Location: Children's Nutrition Research Center2022 Annual Report
Objective 1: To define the effect of pregnancy and lactation on carotenoid and vitamin A status and markers of bioactivity in diverse healthy weight and obese women. Subobjective 1A: We will define the changes in plasma, skin, and macular (a marker of brain lutein and zeaxanthin) carotenoid status changes over the course of pregnancy and lactation in healthy and obese women. This will allow us to define the dietary, anthropometric, and genetic determinants of carotenoid status. Subobjective 1B: We will determine if carotenoid status is associated with markers of inflammation and cognitive function in pregnant and lactating women. Subobjective 1C: We will define the relationship between maternal and infant carotenoid status at birth and 8 wk in lean and obese mothers. Objective 2: To determine the pharmacokinetic basis for why adiposity affects breast milk carotenoid composition. Subobjective 2A: We will define the plasma and breast milk pharmacokinetics of 2H-labeled lutein and beta-carotene in normal and obese lactating mothers. Subobjective 2B: We will determine the bioavailability of 2H-labeled lutein and beta-carotene from intrinsically-labeled spinach in lactating mothers.
Women with either a pre-pregnancy normal or obese BMI will be recruited in the first trimester of pregnancy. Subjects will undergo a dietary, carotenoid status, body mass and composition, physical activity and sleep, and cognitive function assessments at 24 and 34 weeks of gestation and at 8 weeks post-partum. At the post-natal visit, mothers will participate in the same tests, will be asked to provide a breast milk sample and infant anthropometrics and carotenoid status will be assessed by blood sampling and dermal carotenoid intensity measures. Maternal and cord blood will be collected upon delivery for carotenoid analysis. Through these studies we will determine if maternal carotenoid status changes over the course of pregnancy and if that change can be explained by changes in maternal carotenoid intake and body composition.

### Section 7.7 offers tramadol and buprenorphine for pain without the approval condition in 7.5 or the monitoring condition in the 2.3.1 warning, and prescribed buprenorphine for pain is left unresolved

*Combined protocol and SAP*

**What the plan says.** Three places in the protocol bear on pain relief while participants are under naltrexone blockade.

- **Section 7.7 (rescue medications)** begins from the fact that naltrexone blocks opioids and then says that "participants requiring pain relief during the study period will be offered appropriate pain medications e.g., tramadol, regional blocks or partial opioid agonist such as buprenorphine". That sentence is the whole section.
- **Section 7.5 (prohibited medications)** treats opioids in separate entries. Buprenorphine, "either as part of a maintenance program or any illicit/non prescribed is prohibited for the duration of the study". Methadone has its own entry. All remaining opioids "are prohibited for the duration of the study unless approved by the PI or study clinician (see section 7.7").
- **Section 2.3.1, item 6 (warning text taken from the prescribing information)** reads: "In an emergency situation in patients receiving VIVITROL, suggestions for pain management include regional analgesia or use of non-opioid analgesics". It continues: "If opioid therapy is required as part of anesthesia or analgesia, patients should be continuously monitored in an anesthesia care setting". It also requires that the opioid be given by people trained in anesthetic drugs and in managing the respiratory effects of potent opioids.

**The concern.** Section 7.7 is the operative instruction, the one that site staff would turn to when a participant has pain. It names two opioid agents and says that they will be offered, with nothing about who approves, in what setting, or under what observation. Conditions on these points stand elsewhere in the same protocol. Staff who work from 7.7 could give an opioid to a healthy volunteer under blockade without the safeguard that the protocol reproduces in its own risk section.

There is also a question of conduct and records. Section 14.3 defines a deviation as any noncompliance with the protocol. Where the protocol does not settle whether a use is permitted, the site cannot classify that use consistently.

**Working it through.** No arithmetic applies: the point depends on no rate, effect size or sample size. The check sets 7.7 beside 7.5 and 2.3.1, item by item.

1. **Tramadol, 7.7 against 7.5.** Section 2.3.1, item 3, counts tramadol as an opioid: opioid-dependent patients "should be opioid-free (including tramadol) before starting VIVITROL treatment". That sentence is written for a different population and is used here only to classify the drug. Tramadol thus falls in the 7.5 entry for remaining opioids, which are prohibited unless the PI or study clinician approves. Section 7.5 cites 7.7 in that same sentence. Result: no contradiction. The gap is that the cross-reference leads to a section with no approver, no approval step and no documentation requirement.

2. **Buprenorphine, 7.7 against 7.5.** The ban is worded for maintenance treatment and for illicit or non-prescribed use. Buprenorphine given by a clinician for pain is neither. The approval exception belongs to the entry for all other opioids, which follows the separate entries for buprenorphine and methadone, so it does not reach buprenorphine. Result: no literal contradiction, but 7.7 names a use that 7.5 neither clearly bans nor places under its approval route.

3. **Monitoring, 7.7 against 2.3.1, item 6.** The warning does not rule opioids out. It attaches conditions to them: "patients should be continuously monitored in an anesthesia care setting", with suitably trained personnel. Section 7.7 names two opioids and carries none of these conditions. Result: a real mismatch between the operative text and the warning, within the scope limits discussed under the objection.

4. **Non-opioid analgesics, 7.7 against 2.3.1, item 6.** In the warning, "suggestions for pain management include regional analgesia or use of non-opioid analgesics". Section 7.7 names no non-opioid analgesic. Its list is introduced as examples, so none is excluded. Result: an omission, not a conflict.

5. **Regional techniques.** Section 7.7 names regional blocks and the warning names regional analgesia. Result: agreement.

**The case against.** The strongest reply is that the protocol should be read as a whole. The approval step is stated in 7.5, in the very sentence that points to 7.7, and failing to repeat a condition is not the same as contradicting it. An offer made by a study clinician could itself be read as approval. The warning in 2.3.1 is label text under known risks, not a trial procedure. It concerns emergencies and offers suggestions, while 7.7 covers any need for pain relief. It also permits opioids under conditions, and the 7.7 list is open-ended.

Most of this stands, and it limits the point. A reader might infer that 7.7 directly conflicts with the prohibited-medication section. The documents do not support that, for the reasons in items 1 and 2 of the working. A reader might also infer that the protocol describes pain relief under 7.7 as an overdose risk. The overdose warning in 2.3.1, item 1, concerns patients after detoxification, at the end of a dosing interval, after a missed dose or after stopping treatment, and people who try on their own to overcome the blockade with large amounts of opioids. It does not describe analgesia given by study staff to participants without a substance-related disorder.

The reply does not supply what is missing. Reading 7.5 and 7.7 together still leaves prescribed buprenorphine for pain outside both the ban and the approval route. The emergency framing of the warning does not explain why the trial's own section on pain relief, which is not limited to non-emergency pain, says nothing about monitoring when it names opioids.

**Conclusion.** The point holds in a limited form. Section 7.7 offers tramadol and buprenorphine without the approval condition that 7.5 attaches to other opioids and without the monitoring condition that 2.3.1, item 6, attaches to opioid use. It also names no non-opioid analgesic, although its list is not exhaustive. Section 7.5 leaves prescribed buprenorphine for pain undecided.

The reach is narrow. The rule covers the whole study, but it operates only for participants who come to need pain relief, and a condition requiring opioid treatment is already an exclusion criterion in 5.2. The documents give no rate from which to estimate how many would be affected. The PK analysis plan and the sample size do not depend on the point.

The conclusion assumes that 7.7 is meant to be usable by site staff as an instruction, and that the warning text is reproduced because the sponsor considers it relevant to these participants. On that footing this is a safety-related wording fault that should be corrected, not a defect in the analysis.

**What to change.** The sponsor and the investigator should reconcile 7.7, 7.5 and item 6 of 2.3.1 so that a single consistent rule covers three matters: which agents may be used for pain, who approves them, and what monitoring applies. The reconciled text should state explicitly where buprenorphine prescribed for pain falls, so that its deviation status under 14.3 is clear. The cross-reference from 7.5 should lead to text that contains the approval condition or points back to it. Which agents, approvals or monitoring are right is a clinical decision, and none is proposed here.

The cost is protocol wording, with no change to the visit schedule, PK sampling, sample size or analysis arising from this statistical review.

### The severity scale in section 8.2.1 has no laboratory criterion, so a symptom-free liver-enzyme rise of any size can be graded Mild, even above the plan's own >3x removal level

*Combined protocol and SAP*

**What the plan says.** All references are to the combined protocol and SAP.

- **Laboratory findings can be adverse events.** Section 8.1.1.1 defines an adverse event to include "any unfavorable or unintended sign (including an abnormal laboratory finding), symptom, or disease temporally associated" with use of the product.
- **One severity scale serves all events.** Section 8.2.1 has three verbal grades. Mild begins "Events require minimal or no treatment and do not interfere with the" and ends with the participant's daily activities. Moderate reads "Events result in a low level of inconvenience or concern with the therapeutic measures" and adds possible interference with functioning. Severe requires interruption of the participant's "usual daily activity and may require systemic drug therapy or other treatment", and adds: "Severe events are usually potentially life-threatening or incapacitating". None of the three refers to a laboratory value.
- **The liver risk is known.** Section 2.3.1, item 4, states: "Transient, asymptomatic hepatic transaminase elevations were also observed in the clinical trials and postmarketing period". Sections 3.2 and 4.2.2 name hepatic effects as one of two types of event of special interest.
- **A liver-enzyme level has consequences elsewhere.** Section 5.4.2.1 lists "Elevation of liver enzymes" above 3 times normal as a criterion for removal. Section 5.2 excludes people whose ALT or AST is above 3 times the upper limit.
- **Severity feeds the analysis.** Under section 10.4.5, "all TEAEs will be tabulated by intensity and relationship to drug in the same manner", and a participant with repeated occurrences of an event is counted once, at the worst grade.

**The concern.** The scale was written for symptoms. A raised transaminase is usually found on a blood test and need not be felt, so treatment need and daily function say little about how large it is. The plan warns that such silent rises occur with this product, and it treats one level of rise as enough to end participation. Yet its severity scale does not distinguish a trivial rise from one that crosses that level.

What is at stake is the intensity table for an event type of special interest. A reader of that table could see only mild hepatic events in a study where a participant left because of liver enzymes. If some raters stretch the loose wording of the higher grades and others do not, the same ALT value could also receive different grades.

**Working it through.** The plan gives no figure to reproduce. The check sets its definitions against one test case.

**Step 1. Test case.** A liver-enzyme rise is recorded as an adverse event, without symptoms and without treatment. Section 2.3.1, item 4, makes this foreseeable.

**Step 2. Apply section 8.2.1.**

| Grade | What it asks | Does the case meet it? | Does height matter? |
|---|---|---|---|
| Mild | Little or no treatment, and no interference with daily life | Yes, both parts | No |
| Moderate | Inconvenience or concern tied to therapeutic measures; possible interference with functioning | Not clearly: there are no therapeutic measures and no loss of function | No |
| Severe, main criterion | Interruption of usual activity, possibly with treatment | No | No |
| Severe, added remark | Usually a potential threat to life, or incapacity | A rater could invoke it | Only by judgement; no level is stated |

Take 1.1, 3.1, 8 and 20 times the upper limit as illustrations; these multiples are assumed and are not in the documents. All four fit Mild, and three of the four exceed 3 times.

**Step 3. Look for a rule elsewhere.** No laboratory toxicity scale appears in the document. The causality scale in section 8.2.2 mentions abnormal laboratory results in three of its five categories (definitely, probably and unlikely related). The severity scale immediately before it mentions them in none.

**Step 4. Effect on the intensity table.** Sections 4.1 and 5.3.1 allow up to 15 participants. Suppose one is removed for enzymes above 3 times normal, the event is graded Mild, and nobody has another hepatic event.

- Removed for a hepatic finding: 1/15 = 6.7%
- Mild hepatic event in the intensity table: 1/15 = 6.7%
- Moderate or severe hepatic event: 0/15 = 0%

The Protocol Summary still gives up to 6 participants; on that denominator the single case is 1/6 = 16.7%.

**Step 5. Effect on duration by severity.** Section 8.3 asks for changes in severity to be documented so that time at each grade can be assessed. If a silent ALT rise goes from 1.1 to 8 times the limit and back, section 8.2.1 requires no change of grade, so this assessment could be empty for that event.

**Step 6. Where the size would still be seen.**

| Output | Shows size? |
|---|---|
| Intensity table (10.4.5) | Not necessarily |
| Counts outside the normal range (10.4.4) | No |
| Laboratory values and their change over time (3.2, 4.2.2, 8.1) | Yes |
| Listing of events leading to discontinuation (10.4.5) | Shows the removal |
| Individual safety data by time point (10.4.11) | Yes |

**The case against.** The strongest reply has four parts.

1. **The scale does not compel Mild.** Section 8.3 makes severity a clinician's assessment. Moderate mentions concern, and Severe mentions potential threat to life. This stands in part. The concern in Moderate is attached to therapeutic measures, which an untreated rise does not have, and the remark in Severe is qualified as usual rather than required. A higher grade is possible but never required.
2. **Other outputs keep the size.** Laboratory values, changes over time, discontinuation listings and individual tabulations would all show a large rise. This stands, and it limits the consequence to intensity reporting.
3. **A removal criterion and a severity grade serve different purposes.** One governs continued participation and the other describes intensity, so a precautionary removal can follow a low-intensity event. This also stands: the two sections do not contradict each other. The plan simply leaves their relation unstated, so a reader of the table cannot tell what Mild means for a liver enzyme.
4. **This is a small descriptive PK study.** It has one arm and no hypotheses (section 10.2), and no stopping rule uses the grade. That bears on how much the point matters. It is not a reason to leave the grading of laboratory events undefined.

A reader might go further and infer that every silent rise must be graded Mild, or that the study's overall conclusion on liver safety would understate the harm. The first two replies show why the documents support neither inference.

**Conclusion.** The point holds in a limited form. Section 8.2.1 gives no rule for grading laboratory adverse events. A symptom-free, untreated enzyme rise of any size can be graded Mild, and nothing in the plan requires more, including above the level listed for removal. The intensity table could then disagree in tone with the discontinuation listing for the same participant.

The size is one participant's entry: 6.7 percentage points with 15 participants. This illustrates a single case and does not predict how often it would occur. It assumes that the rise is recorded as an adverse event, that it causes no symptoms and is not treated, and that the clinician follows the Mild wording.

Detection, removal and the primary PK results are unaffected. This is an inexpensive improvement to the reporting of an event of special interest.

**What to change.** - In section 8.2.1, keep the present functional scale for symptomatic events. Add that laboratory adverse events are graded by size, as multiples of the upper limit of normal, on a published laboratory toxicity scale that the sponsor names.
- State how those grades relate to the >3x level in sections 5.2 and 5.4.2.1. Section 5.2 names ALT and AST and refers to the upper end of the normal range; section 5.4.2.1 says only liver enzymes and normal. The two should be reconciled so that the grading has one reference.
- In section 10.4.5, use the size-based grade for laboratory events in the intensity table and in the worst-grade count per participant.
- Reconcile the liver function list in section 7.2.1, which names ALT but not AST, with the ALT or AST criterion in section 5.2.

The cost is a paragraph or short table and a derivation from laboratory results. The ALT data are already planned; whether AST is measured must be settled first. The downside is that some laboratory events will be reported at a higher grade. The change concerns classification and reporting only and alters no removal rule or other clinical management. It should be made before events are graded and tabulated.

While the COVID-19 pandemic and critical staff shortages precluded our ability to recruit and meet with pregnant women, new mothers, and their infants for the proposed studies, we pursued and completed the following supportive research efforts by analyzing data from the literature or previously collected data and samples from our lab. First, related to Objectives 1 and 2, which focuses on the study of carotenoids and lactation, we conducted a systematic review and analysis to describe the average concentrations of carotenoids found in human milk, both worldwide and in the United States, by lactation stage (colostrum, transitional, and mature milk). We found that all major dietary carotenoids are present in human milk with the greatest overall concentrations being found in colostrum (early milk), followed by transitional, then mature milk. We found that the relative abundance of particular carotenoids differs by lactation stage. This is the first systematic review of human milk carotenoid concentrations and provides a foundation of information to inform future studies of human milk carotenoids and infant formula carotenoid supplementation. Second, related to Objectives 1 and 2, we conducted a systematic review and analysis of infant blood carotenoid concentrations at birth, 0-6 months of age, and 6-12 months of age. We found that infants have all the major dietary carotenoids in their blood from birth onward, and that these concentrations are lower than those found in older children and adults, and that the abundance of specific carotenoids varies by age or feeding stage (newborn, exclusive milk feeding, solids and milk feeding). This review provides the first systematic analysis of infant blood carotenoid concentrations, creating a set of reference data by which to evaluate the blood carotenoid concentrations of infants. In addition, we have worked to implement and test sensitive laboratory methods developed by the USDA, ARS Grand Forks Human Nutrition Center to measure carotenoid concentrations in very small volumes of blood using mass spectrometry technology. This analytical approach will allow us to minimize the amount of blood needed from infant research participants for measuring blood carotenoid concentrations. Next, we collaborated to test methods for measuring inflammatory biomarkers in human milk and infant blood samples and conducted a pilot test to determine whether markers of inflammation are associated with blood carotenoid concentrations in infants and in human milk. This testing helped us prepare for the proposed study of carotenoid intake and markers of inflammation. Using previously collected data, we analyzed the feasibility and reliability of non-invasive skin carotenoid measurement as a biomarker of infant carotenoid intake and blood carotenoid concentrations. We found that skin carotenoids can be feasibly and reliably measured in 4, 6, and 8 month old infants, and may provide a long-term biomarker of infant carotenoid intake. Finally, we used previously collected data to evaluate the accuracy of different types of dietary assessment methods (surveys, food diaries), and nutrient analysis approaches for estimating infant intakes of carotenoids, calories, and fruits and vegetables. We found that for exclusively milk-fed infants, different assessment methods tend to perform well, when compared to a 7-day food diary analyzed by a comprehensive nutrient analysis method, and that assessment methods vary in their accuracy as infants' diets become more complex. These findings will help researchers define the most efficient and accurate methods to define infant carotenoid, energy, and fruit and vegetable intakes at different ages/feeding stages. In short, while we were not able to recruit participants for the proposed studies, we worked to expand knowledge on the maternal and infant carotenoid status, biological activities, and intake assessment methods.